Summit County, Ohio, began planning a GIS four years ago that now connects county departments and provides public access.
Level of govt.: County
Problem/situation: County wanted a GIS for both staff and public access.
Solution: System with user-friendly design.
Jurisdiction: Summit County, Ohio
Vendors: ESRI, PlanGraphics, Woolpert, McCoy Associates Inc.
Contact: Bob McLaughlin, GIS director 216/643-2732.
AKRON, Ohio - For some local governments, setting up public access terminals so residents can print their own property maps or see a listing of previous owners at an address is an afterthought behind internal use of a system. In Summit County, Ohio, however, providing public access to as much of the information as possible has driven the geographic information system's design, funding and development.
"In the past, taxpayers were asked to fund these projects, but they never really could see any tangible benefits," said Bob McLaughlin, county GIS director. "Our system has been planned to meet the GIS needs of county departments and provide information to the public."
As the system is developed and refined, the public's use of it will remain a primary consideration, said McLaughlin. "If you've got the information, why not have a public access terminal where people can display and use it? And why shouldn't the public have upfront advantages to data systems built with their money?" he said.
Planning for a countywide GIS began in 1991 and was guided by the vision of a system that would incorporate and consolidate the current mapping functions in use by several county agencies, and, more important, speed public access to information. When researching property, for instance, residents once visited a tax map room full of hand-drawn E-size tax maps of the county's 240,000 parcels. These were compiled in large books that might be in use or misplaced when requested, or in poor condition.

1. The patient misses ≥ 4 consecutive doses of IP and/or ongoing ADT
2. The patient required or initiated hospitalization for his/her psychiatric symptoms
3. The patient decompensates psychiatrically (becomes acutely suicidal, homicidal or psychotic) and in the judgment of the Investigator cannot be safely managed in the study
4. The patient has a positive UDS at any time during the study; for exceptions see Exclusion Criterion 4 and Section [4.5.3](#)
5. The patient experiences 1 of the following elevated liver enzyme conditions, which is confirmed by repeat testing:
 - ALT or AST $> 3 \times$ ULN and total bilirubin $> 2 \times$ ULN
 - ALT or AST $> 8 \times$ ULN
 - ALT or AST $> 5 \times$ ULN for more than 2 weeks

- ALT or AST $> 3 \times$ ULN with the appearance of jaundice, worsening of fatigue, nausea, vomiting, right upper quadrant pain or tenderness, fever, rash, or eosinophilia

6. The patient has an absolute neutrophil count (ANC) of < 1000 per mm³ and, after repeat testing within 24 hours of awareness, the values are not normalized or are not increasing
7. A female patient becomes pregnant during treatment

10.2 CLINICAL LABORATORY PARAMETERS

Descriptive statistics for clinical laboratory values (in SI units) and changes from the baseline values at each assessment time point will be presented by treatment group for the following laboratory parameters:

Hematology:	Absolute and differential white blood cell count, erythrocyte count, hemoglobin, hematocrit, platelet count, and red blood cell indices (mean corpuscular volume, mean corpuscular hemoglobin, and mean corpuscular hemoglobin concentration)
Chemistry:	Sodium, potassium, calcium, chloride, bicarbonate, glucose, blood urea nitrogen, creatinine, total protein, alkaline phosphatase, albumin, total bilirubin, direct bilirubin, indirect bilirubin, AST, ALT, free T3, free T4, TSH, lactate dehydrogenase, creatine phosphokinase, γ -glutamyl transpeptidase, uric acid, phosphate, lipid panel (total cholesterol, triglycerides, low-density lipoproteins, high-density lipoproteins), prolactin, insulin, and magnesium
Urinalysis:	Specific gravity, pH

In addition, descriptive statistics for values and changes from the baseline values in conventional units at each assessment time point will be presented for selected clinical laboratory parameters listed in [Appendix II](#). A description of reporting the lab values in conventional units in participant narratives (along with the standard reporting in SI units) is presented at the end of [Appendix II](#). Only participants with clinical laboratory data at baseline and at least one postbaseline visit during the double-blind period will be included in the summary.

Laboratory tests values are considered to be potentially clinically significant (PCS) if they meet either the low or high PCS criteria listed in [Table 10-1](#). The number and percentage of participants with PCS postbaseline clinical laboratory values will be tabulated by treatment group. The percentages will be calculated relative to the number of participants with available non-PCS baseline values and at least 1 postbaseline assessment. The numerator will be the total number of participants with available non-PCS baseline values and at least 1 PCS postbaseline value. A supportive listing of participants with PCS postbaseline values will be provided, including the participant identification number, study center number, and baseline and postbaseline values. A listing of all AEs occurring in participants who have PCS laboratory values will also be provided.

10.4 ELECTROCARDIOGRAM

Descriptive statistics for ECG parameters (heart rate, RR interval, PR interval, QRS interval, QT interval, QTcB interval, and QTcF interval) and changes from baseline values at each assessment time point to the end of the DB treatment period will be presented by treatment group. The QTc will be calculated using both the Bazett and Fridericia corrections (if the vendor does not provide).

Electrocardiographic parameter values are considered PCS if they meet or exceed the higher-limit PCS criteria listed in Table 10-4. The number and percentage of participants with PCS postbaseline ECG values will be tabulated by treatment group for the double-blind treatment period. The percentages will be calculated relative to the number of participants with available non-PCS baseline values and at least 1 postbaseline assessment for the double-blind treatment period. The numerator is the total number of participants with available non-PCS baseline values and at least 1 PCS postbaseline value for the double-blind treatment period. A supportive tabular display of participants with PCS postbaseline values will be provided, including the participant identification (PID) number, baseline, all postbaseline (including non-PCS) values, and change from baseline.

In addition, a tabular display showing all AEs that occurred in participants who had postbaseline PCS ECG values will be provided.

With the GIS, the county can finally retire those map books. Instead, citizens will use prompts to "drill down" through geography and locate specific parcel maps within minutes. And because the system is linked with an IBM 4381 mainframe housing the county's tax assessment data, users can view and print all kinds of information about the land, including who owns or leases it, its assessed value and measurements, or if there's a septic tank buried on the property.
CREATING THE SYSTEM
Keeping the data needs of both its departments and the public in mind, the county enlisted PlanGraphics, a GIS consulting firm based in Frankfort, Ky, to help develop a framework for product selection, testing and implementation. The county reviewed reports in 1992, and an implementation plan was developed and approved the following year.
A three-member GIS Policy Group, consisting of the county executive, auditor and engineer, approved the organizational layout for the GIS. A Technical Advisory/User Group was also formed to provide technical guidance to the Policy Group.
A request for proposal was released in early 1994. ARC/INFO GIS software from Environmental Systems Research Institute Inc., of Redlands, Calif. running on a DEC Alpha AXP server and workstations was selected as the backbone technology.
The Engineering and Environmental Services departments and the Auditor's Office, located in two separate buildings, were initially networked for the system, and a fiber-optic connection was established between an existing IBM mainframe and the DEC server.
ArcView Version 2, an easy-to-use, customizable desktop GIS product from ESRI, was chosen as a "front end" to the public access terminals. The